As we approach carnival season, Somerset style (see below) and the photo opportunities that creates, we spent last meeting huddled around various laptops editing in a handful of different editing programmes following on from Marko Nurinem’s virtuoso display last week. So there was Lightroom (of course) but also GIMP, Smart Photo Editor, Picasa, and Photoscape with CS2 (free from Adobe and all quite legal here is how to get it) ACDSee getting honourable mentions from new member Gary.
Now, you long term readers of this blog will know that the world divides into two camps, the Get-it-right-in-the-cameraista’s and Ye-Accolytes-of-Photoshop. As an avowed Get-it-right-in-the-cameraista I sure do a lot of editing. The argument is that the more you get it right for you in the camera the less fiddling around you have to do in post-production. In my case it comes from a youth spent shooting expensive slide film on a shoestring budget. In these digital days, when the hardware is still expensive but the marginal cost of the next image is a fraction of a penny, what that is really about is expanding the chances of achieving the image you want to capture. The principle categories in photo editing programmes are those that alter the fundamentals of the image and those that layer effects on. Of course the real world contains a bit of both usually, but the fundamental approach will be one or the other.
If you are shooting in RAW the images can seem a little flat and dull – remember that what you see in the viewfinder is either a reflected image of the actual light falling on your subject or, in CSC’s and compacts, effectively a jpeg. Sometimes a little cropping or erasing extraneous details make for a more satisfying final product. Maybe a shadow could do with lightening or a sky darkening to get back some detail, or a blemish on the skin would be more flatteringly removed from the portrait. Smart Photo Editor is the proprietary, paid for (£19.95 ‘on sale’ and a bargain stand alone and £34.95 as a Photoshop Plug in) programme I use and also Gimp and Picasa, both free. Others use other combinations, some paid for some free.
Your ambition may not quite extend to the do everything Photoshop (yet at least) and I will venture two reasons pecuniary why you may not, one more obvious than the other, viz: (A) you don’t have the set up or space or need for it to make the most of it and (B) Zombies. The former is more obviously expensive than the latter, and I don’t want to get into an endless and ultimately fruitless kit pornography rant, so ’nuff said, but the latter can have quite an impact on the pocket. Let me explain.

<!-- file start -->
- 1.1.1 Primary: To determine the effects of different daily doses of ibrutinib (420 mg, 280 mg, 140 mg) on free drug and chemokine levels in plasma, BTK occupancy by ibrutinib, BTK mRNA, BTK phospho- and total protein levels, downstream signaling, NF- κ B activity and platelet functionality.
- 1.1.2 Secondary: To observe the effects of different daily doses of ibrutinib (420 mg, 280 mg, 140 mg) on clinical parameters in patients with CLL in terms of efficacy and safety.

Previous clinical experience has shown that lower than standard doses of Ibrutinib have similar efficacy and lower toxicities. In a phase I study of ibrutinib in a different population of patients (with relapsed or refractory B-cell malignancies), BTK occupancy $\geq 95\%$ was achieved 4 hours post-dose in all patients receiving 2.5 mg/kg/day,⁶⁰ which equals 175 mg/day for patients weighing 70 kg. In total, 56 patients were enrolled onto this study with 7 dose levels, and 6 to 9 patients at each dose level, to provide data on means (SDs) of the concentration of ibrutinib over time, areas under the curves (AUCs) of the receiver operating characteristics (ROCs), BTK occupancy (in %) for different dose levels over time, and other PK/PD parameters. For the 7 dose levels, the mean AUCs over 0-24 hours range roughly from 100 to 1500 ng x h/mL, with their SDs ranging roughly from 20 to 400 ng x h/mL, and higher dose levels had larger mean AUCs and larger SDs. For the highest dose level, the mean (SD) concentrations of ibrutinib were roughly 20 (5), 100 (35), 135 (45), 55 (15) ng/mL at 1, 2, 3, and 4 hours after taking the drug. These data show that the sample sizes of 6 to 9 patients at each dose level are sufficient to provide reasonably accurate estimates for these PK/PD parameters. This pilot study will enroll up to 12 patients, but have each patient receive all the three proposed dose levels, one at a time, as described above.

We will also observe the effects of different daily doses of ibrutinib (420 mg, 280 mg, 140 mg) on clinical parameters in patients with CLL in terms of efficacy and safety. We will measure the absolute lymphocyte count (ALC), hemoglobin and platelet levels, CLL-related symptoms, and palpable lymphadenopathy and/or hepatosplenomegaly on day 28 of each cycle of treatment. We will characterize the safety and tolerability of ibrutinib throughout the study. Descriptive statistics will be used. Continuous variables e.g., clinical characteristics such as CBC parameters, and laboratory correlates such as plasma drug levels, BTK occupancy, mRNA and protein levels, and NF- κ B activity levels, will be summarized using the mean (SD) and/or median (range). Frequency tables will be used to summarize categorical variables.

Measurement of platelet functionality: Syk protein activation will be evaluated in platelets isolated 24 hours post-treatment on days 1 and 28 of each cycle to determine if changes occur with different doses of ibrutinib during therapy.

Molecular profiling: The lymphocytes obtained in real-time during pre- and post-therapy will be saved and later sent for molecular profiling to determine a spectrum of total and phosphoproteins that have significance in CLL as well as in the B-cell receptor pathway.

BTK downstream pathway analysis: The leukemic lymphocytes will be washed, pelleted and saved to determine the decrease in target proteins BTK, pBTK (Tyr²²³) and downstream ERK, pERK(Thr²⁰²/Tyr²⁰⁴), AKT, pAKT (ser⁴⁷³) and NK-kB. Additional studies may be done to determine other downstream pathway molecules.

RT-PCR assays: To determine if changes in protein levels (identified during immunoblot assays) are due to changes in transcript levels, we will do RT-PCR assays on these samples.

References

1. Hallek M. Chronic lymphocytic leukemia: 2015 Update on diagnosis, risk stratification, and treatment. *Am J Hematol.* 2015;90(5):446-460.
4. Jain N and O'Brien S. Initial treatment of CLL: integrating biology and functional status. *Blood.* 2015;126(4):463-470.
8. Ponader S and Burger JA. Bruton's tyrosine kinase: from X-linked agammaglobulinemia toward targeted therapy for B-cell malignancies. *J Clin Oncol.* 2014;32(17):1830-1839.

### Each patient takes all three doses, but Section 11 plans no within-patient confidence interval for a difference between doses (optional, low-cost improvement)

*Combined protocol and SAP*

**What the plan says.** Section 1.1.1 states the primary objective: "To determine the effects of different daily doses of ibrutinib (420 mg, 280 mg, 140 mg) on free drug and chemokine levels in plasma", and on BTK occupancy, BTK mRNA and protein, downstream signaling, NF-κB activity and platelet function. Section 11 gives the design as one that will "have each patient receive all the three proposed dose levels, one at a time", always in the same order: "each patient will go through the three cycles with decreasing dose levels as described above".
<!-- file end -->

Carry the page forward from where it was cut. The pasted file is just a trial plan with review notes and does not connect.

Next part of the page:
Fortunate as most club members are to be living in a city that has an “Official” policy for handling of a Zombie outbreak, that isn’t quite what I mean – though there are worrying sightings. Zombies are those little items, small denominations, that walk out of your bank account every month without much thought. In isolation they are not a lot. Their attraction is their affordability, the trade is made worth it by the perceived quality/quantity you get in return – at the point of purchase. You get a lot of things with Adobe’s Creative Cloud for photography for £8.57 a month, no doubt. A more detailed and flexible programme there is yet to be brought to market, though the gap may be closing. It is, I suspect, a lot more than most amateur photographers need, but it’s always nice to have some extra wumph under the bonnet. If it wasn’t no sports cars or sports bikes would ever get sold. For a vocal minority bragging rights are always the primary concern.
That, though isn’t quite the point. Are you going to pay (and keep on paying) £102.84 straight out on something you might need? No? But might pay £8.57 a month on something that is more than you need, something you can expand in to. It’s there and it ticks over and you get used to it. But, when is it just one item? When it’s a couple, or three, it grows. £20.00 a month isn’t a lot to spend on a hobby, say on editing and storage. £240 a year is not an inconsiderable amount to waste. Certainly less than a divorce lawyer when the other half finds out how much you really spent on that camera body. That’s halfway to a very decent new lens or a goodly second hand one even on £20.00 a month. The zombies keep on walking and are easy to add to, easy to forget. The costs add up. On the other hand it keeps you up to date and Adobe get a steady revenue stream, pirate copies are fewer and far between. Easier if you are self employed and you can claim it against tax, of course.
Not that I am seeking to dissuade you. The reality is Adobe first, the others a long way behind when it comes to sales and it is a de facto industry standard, which in itself generates market share for Adobe. Our focus, though, was on a broader range of editing opportunities as well as Photoshop. We looked a little at the alternatives to Photoshop on the Ask Reflex evening, this evening was a chance to get closer to the subject. From a little tour round I would say that there is a great deal that you can do with a little practice, patience and occasional lateral thinking as members showed how they adapt what they have to get what they want.